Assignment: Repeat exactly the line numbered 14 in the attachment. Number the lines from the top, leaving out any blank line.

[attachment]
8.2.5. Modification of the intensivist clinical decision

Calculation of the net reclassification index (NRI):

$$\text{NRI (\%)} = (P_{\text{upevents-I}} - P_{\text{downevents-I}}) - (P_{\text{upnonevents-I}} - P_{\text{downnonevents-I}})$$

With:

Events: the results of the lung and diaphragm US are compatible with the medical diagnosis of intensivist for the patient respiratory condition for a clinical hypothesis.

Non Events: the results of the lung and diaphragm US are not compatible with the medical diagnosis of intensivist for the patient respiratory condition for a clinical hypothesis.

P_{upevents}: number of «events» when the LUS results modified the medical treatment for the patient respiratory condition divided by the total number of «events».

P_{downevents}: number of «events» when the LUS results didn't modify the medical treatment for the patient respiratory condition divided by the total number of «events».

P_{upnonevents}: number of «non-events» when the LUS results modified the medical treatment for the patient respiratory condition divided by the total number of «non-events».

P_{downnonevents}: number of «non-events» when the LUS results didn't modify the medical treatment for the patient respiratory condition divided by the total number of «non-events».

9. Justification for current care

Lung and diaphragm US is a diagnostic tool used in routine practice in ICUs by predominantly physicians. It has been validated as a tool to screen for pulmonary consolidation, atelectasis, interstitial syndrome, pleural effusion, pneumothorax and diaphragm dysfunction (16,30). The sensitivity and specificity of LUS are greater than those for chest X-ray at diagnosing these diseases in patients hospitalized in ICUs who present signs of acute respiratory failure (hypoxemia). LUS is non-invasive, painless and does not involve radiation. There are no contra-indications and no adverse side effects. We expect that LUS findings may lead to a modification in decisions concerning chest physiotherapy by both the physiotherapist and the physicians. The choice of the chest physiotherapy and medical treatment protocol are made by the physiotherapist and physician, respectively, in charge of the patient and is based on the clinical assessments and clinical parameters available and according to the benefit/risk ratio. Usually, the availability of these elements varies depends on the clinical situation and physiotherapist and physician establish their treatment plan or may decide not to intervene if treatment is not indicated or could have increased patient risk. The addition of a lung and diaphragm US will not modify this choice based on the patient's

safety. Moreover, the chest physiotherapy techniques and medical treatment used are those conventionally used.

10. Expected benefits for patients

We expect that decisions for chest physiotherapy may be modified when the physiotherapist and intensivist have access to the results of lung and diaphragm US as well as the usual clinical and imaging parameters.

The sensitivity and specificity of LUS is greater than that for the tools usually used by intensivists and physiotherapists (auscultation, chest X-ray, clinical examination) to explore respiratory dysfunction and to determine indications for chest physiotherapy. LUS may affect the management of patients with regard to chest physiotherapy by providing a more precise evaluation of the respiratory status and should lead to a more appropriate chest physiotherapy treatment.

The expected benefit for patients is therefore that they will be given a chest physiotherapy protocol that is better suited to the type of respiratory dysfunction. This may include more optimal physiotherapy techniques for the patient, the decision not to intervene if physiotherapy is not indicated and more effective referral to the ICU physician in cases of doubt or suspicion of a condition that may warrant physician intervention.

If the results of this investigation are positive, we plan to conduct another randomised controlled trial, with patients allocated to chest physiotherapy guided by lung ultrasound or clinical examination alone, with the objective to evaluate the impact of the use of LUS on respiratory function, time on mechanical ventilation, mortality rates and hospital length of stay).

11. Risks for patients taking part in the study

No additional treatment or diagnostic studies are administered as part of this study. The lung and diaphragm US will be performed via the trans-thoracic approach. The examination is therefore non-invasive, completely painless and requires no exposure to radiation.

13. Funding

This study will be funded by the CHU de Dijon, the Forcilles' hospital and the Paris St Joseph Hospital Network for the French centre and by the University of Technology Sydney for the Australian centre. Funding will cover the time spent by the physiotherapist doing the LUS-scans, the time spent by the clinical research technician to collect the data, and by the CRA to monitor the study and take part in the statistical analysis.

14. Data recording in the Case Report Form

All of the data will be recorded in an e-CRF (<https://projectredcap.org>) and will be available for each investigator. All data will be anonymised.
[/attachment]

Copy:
10. Expected benefits for patients